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The Pros and Cons of Rubber Roofing

The roofing industry is projected to grow to over $5 billion within the next several years. And, with so much investment and time spent on roofing, the field is constantly evolving to include new or improved options, including rubber roofing.

But, how do you know if a rubber roof is the best option for your situation? With this quick review of the pros and cons of rubber roofing, you’ll be able to tell if rubber roofing will provide you with the quality you need.

Pros of Rubber Roofing

In many ways, rubber roofing is a sort of miracle product. When listing the pros and cons of this particular roofing option, the list definitely favors the pros.

Long-Lasting

A rubber roof can last 40 years or more, making it an investment that pays off more and more as the years go by (when you don’t have to pay to re-do your roof every 15-20 years).

Moves With Your Building

One of the reasons a rubber roof lasts so long is because of the fact that rubber is flexible. And, even though you can’t see it, over many years, your building actually changes shape.

Your building can lose or gain moisture, and can warp as temperature fluctuations cause it to expand and shrink. Over time, your shifting property can even pull away from your roof, creating leaks where water and air get in.

Fortunately, rubber roofing systems move with your building, allowing it to maintain a tight shield against the elements for decades.

Highly Resistant

Another reason rubber roofs last so long is that they resist many kinds of damage that plague other systems. Modern rubber systems are UV stable, making them immune to the beating sun. They are also resistant to fire. 

Additionally, your rubber roof will resist pests, mold and mildew.

Low Maintenance

Rubber roofing systems can last a long time, but only if you are diligent in taking good care of them. A twice-a-year preventative maintenance check is typically enough to help your roof stand the test of time.

Fewer Leaks

Rubber roofs have fewer leaks because there are fewer gaps in the roofing materials. It comes in large sheets and can provide hundreds of square feet of coverage in a single section with no gaps.

Lightweight

Rubber makes for lightweight roofing material, one of the reasons why this system is easy and cost effective to install (as well as to transport).

Easy Installation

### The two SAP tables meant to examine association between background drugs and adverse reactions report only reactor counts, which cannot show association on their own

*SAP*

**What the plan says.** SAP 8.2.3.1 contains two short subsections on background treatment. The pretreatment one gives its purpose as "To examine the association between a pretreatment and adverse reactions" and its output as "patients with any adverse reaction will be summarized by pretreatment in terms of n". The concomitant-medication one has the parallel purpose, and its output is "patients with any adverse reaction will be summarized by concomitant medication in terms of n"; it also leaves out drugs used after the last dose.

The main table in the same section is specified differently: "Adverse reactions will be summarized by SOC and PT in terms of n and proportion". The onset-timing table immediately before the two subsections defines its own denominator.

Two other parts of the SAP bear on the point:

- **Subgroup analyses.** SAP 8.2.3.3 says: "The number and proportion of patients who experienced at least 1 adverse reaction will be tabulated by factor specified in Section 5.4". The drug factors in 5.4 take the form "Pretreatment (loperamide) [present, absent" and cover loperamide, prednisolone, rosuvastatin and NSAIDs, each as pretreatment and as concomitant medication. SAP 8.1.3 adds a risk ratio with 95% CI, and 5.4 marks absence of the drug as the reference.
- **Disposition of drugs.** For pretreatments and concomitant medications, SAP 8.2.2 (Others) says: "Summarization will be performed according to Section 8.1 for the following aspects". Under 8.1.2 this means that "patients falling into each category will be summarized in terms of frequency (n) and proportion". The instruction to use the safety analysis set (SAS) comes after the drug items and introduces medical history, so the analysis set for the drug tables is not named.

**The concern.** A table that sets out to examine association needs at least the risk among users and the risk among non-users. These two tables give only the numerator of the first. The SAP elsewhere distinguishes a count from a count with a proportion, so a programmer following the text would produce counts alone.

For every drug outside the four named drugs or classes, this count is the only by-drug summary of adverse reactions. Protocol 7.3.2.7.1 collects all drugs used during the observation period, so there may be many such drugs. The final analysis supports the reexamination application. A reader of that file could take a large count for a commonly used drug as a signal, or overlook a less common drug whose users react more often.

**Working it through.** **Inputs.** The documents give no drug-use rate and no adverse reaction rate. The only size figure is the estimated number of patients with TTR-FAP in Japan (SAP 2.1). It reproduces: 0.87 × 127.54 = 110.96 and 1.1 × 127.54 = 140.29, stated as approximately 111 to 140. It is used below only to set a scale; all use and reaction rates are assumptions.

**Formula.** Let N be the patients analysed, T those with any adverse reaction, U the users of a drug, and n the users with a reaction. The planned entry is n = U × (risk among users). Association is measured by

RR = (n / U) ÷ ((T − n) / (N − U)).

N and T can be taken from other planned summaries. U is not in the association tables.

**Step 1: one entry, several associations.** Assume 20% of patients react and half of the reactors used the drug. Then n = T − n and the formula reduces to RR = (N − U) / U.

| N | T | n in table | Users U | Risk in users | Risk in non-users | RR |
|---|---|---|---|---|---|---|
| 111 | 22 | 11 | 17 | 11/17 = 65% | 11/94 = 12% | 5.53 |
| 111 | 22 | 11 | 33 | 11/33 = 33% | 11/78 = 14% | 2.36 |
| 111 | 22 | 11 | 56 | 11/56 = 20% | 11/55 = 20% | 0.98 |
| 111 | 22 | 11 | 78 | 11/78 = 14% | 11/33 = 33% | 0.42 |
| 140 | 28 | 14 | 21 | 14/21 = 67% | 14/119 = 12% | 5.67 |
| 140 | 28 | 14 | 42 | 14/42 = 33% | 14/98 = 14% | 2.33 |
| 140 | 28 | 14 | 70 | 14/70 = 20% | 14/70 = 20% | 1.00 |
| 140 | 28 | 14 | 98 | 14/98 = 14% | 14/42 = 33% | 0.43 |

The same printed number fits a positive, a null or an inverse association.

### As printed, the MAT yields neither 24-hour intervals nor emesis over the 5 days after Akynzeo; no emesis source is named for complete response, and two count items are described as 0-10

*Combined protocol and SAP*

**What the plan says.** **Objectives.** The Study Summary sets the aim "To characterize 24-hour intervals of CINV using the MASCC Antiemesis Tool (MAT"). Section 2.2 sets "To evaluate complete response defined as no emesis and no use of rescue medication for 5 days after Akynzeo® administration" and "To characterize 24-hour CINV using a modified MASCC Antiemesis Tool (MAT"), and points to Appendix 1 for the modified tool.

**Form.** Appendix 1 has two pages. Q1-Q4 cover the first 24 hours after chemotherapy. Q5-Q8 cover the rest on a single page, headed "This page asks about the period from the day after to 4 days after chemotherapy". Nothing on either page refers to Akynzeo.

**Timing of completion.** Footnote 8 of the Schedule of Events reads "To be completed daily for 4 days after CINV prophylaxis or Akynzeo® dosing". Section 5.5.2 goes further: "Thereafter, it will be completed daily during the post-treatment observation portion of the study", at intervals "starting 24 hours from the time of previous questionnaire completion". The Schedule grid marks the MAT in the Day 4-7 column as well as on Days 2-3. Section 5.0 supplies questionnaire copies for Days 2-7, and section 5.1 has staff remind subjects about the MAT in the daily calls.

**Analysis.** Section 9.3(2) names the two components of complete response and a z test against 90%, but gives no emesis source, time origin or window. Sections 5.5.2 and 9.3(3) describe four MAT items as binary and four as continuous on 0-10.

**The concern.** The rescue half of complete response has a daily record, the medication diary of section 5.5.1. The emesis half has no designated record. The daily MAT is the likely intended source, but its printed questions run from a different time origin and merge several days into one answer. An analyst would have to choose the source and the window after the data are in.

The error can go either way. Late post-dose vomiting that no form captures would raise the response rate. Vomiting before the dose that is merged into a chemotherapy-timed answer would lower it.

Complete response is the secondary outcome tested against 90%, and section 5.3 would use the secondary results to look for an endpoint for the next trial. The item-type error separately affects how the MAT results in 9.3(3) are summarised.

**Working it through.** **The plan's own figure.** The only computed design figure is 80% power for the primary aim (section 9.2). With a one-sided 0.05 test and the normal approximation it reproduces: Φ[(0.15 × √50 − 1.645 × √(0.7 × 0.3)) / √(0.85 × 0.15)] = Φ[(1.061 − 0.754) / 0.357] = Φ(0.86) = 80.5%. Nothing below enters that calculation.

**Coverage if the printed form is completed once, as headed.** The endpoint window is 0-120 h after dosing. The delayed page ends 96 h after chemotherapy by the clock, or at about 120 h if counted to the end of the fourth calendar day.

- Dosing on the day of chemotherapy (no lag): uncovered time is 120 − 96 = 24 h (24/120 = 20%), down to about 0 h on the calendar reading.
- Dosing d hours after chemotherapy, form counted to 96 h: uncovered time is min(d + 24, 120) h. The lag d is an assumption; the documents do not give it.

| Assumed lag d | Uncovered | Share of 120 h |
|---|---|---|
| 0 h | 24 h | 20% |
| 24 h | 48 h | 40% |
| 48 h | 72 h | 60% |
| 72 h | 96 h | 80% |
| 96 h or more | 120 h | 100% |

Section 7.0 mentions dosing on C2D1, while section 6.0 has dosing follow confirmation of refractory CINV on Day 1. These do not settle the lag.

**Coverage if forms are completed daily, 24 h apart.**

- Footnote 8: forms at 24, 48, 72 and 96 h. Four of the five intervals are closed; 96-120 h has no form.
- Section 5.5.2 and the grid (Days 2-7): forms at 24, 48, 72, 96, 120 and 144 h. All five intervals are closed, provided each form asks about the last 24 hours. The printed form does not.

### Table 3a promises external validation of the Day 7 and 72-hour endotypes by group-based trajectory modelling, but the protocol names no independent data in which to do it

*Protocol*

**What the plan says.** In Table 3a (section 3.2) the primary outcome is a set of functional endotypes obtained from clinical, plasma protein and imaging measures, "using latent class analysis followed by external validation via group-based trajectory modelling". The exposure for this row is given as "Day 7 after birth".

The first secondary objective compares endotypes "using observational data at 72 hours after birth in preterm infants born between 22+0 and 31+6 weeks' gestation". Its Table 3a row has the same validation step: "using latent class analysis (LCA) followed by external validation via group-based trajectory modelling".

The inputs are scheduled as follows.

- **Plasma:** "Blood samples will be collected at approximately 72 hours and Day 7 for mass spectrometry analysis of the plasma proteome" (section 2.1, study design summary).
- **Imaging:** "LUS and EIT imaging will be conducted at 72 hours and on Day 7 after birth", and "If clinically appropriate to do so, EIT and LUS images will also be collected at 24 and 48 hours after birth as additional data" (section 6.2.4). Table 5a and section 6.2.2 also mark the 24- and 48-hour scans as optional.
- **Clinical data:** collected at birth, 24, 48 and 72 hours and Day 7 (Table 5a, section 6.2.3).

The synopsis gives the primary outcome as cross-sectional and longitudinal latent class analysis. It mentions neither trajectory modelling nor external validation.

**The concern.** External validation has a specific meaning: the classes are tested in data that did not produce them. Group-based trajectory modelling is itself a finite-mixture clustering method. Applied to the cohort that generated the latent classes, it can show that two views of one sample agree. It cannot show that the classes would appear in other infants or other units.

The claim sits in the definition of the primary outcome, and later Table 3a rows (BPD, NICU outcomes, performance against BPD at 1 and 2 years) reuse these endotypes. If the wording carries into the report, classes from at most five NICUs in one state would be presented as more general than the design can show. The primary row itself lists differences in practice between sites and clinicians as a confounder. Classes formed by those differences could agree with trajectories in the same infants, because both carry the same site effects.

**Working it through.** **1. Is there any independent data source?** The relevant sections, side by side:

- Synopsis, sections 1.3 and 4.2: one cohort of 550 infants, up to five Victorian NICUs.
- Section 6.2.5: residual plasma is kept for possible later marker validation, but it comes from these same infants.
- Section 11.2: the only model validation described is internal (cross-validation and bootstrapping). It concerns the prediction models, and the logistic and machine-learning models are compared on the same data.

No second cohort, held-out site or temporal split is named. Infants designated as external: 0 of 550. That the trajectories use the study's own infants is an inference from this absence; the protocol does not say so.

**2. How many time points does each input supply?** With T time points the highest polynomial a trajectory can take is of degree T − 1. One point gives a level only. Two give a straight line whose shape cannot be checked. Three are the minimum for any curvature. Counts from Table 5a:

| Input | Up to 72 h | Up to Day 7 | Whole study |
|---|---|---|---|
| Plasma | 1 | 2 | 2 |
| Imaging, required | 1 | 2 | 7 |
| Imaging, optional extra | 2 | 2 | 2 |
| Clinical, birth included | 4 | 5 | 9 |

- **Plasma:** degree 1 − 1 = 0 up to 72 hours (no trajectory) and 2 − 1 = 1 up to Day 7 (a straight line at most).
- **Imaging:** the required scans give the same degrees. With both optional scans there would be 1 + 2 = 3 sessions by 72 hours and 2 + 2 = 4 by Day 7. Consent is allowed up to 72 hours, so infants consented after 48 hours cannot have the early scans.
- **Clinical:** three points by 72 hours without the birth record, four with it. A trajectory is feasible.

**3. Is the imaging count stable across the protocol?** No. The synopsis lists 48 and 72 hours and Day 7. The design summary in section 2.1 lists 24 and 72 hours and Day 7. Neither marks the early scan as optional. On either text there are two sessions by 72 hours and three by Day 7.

The ease of installation for rubber roofing systems often helps to reduce the overall price. So, not only do you save money over time, but you also save money upon installation.

Lower Energy Costs

Rubber roofs are effective at blocking out the heat of the sun, helping to keep your building cool and giving your air conditioning bills a break. At the same time, rubber roofs are good at keeping heat in, providing excellent insulation that will help lower your heating bills, as well.

 

Cons of Rubber Roofing

Experienced Installers Can be Hard to Find

Rubber roofing needs to be properly installed. If not, you run the serious risk of leaks and having to have the installation done over again. Adding to the difficulty is that some contractors list themselves as knowledgeable in rubber roof installation when they are not. 

It pays to be careful when searching for a commercial roofing contractor that has actually installed rubber roofs, preferably many times.

Appearance

People are split on the aesthetic appeal of rubber roofs. Not everyone likes the simple, clean look of a rubber roof. Ultimately, this is a question of taste, so do some research before you buy one and decide for yourself.

Not Impact Resistant

As we said before, rubber roofs are more resistant to fire, water, pests, mold, and mildew than most alternatives. However, they can be punctured. A falling tree branch can easily tear your roof, something to keep in mind if your building is surrounded by trees or anything else that might strike your roof.

A Worry-Free Roof

These rubber roof pros and cons clearly show that as long as regular preventative maintenance is accounted for, a rubber roof system is an excellent choice that will last for years. 

Check out more roofing articles and resources on our blog today!